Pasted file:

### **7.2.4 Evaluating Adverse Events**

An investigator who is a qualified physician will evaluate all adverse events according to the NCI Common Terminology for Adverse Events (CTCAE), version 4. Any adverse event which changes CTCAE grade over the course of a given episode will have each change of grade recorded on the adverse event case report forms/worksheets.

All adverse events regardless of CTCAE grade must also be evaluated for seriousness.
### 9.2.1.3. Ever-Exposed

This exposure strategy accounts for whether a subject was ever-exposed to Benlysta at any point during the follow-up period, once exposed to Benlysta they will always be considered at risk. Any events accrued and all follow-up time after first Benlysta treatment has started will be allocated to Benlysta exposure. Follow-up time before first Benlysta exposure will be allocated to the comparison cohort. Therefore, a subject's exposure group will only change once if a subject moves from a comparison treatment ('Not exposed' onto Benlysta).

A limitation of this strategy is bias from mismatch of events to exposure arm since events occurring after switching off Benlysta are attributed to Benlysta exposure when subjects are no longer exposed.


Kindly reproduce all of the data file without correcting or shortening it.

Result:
### **7.2.4 Evaluating Adverse Events**

An investigator who is a qualified physician will evaluate all adverse events according to the NCI Common Terminology for Adverse Events (CTCAE), version 4. Any adverse event which changes CTCAE grade over the course of a given episode will have each change of grade recorded on the adverse event case report forms/worksheets.

All adverse events regardless of CTCAE grade must also be evaluated for seriousness.
### 9.2.1.3. Ever-Exposed

This exposure strategy accounts for whether a subject was ever-exposed to Benlysta at any point during the follow-up period, once exposed to Benlysta they will always be considered at risk. Any events accrued and all follow-up time after first Benlysta treatment has started will be allocated to Benlysta exposure. Follow-up time before first Benlysta exposure will be allocated to the comparison cohort. Therefore, a subject's exposure group will only change once if a subject moves from a comparison treatment ('Not exposed' onto Benlysta).

A limitation of this strategy is bias from mismatch of events to exposure arm since events occurring after switching off Benlysta are attributed to Benlysta exposure when subjects are no longer exposed.